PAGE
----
Posts tagged ‘JY&A Media’

Lucire at 25: how things have changed


The below was originally posted in Lucire. We have made it to 25 years of age there, and rather than reinvent the wheel, this little piece—as well as the one I uploaded yesterday hours after we turned exactly 25—reflect how I feel upon reaching this milestone.

Olivia Macklin, photographed by Josh Fogel, make-up by Beth Follert, hair by Erika Vanessa using T3 Micro, styled by Karlee Parrish, and photography assisted by Nick Sutjongdro. Click through to see full credits.
Today we decided to upload a story about Olivia Macklin—the actress who you’ll have seen in Netflix’s Pretty Smart last year and, before that, the US remake of Kiwi series Filthy Rich—in part because it’s so unlike what happened on day one of Lucire 25 years ago.

Here is a wonderful story about a well connected, theatre-trained Hollywood actress, shot beautifully in the US by an outstanding team there, with me doing the writing and interviewing.

The story has already run in our print editions.

The fact we even have print editions is something remarkable to me, and if I hadn’t made the decision to do so in the early 2000s, spurred on by a mixture of desire and naïveté, I couldn’t even type that previous paragraph.

The fact we have a group of generous and talented colleagues around the world is also not lost on me. I know I am very fortunate to have them around me.

While it’s not the first time that Lucire has been published in something other than English, I take some pride in seeing our story in French, a language I have learned since I was six. That, too, is vastly different to where we were in 1997.

Twenty-five years ago, I keenly watched the statistics as visitors came to see a website I had built with my own code, using what were then pretty clever techniques to ape the feel of a glossy printed fashion magazine. But I didn’t have any new stories lined up because my enquiries to designers weren’t getting any replies.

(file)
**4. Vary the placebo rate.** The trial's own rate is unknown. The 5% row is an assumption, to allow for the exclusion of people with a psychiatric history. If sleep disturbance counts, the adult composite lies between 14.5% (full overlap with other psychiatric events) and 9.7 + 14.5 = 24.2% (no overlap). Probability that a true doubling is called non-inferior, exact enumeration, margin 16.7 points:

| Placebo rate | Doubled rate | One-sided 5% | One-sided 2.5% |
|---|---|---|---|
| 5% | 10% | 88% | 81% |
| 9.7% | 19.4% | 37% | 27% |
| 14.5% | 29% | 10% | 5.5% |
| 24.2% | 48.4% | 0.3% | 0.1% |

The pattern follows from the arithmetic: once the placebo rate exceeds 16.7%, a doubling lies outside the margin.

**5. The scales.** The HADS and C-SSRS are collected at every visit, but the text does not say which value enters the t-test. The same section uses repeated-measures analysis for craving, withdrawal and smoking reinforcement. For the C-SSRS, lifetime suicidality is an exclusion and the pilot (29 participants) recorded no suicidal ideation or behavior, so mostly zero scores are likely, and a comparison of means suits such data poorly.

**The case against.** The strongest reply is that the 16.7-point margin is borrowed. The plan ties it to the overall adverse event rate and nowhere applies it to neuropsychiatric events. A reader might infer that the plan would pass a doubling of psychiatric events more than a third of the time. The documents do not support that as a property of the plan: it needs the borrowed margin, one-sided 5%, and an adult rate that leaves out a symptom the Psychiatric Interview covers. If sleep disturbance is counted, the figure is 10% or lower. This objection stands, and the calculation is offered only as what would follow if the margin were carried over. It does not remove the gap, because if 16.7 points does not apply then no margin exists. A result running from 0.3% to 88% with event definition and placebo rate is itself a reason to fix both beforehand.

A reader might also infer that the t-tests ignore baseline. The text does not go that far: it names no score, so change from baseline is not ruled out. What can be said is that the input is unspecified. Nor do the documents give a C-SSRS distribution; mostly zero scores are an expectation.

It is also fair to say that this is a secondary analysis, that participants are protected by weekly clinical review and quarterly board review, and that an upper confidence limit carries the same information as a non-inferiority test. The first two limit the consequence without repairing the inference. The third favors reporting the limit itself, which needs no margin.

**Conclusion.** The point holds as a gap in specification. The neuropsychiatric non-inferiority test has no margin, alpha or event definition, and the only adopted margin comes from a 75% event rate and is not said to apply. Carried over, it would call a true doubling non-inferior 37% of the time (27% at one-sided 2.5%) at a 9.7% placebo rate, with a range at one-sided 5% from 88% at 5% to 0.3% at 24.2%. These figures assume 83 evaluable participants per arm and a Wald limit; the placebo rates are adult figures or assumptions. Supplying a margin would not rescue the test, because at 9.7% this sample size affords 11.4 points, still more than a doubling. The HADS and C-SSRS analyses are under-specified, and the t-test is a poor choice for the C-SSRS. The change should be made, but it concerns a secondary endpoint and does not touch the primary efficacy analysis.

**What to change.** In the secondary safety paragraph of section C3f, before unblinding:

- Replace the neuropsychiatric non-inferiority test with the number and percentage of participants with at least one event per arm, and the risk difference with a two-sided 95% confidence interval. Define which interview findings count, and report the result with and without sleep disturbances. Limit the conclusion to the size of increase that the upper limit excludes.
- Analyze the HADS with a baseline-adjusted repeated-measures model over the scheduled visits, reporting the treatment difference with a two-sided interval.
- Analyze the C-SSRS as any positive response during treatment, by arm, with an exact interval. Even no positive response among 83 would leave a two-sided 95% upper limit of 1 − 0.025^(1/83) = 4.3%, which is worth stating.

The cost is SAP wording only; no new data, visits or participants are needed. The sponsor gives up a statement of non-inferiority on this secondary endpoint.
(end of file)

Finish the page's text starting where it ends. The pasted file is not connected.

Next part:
Nowadays, I have a sense of the stories to come as we plan quite a few numbers ahead.

I enjoy balancing the needs of print and web around the world and know I am blessed to be able to do something I love.

I’m grateful to all those who have worked on Lucire and stayed on the side of good, building up a magazine brand which, I hope, stands for something positive in this world. You know who you are.

I’ve spent half my lifetime building it up so far, and know it could be even greater.

I’m no Mystic Meg so I don’t know what’s to come, nor would I want to hazard a guess. But where we are now was not something I could have even guessed in 1997. Given such a big leap forward to 2022, I won’t even attempt to contemplate 2047 just yet. I simply remain hopeful.

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Posted in business, culture, globalization, internet, media, New Zealand, publishing, technology, USA, Wellington | No Comments »

The Lucire tribute to HM Queen Elizabeth II


I wrote the below in Lucire—even though plenty of publications have covered our monarch’s passing, it still felt right to acknowledge it. After all, she had appeared in Lucire a few times.
With the passing of HM Queen Elizabeth II on Thursday UK time, it would be remiss of this magazine to not mark this world event.

During the 25 years of Lucire, the Queen has featured several times, mostly from events that she attended. We weren’t around when she was newly crowned in her coronation gown by Norman Hartnell, and wearing the latest British fashions in her youth, a glamorous symbol of a new Elizabethan era that lifted the United Kingdom’s mood after World War II and continued rationing. But it is easy to imagine the coronation in 1953 being a dazzling, colourful event, and indeed it was covered in the likes of British Vogue at the time.

Her era has seen unprecedented change. As the longest-serving monarch in British history, she presided over an era which saw television become mainstream (a technology that she embraced with her Christmas message), many former colonies gain their independence, the dawn of the World Wide Web, the end of apartheid in South Africa, and both her country’s entry into and exit from what is now the European Union.

Much has already been said about HM the Queen’s sense of duty, and how she still read her red box’s worth of papers as head of state right to the end. On Tuesday she asked Liz Truss as the new prime minister—the Queen’s 15th, having begun with Sir Winston Churchill when she ascended to the throne—to form a government.

Here in Lucire the late Queen has attended events we happened to cover, beginning in 2008, with her last appearance at the Cartier Queen’s Cup in 2017.

I only caught a glimpse of her during a state visit to New Zealand in 2002 during her golden jubilee. It was her last visit to Aotearoa.

The visit was very subdued and HM the Queen and HRH the Duke of Edinburgh were whisked from the airport round the back roads of Rongotai, past the main street by Lucire’s then-HQ. I managed to photograph them as they drove by.

A neighbourhood shop had a staff member who was a diehard monarchist. I mentioned I had a photo of the royal couple and later gifted her my print. I still have the negative somewhere.